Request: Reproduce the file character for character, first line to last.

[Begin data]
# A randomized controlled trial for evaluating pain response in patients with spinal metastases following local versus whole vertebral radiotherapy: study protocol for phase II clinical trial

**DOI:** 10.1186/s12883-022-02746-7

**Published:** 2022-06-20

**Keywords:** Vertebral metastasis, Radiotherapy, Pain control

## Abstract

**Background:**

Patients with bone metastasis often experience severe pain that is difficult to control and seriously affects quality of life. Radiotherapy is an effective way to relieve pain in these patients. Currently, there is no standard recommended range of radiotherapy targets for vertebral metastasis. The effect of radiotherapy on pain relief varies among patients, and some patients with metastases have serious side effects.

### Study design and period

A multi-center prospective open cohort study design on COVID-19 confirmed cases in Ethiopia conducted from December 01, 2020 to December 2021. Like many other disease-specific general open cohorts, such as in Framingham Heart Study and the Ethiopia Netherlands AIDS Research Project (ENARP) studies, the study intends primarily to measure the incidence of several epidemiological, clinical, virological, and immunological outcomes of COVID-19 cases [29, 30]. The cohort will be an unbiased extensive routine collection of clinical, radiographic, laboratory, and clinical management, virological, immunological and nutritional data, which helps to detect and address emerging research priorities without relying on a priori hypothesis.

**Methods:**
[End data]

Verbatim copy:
# A randomized controlled trial for evaluating pain response in patients with spinal metastases following local versus whole vertebral radiotherapy: study protocol for phase II clinical trial

**DOI:** 10.1186/s12883-022-02746-7

**Published:** 2022-06-20

**Keywords:** Vertebral metastasis, Radiotherapy, Pain control

## Abstract

**Background:**

Patients with bone metastasis often experience severe pain that is difficult to control and seriously affects quality of life. Radiotherapy is an effective way to relieve pain in these patients. Currently, there is no standard recommended range of radiotherapy targets for vertebral metastasis. The effect of radiotherapy on pain relief varies among patients, and some patients with metastases have serious side effects.

### Study design and period

A multi-center prospective open cohort study design on COVID-19 confirmed cases in Ethiopia conducted from December 01, 2020 to December 2021. Like many other disease-specific general open cohorts, such as in Framingham Heart Study and the Ethiopia Netherlands AIDS Research Project (ENARP) studies, the study intends primarily to measure the incidence of several epidemiological, clinical, virological, and immunological outcomes of COVID-19 cases [29, 30]. The cohort will be an unbiased extensive routine collection of clinical, radiographic, laboratory, and clinical management, virological, immunological and nutritional data, which helps to detect and address emerging research priorities without relying on a priori hypothesis.

**Methods:**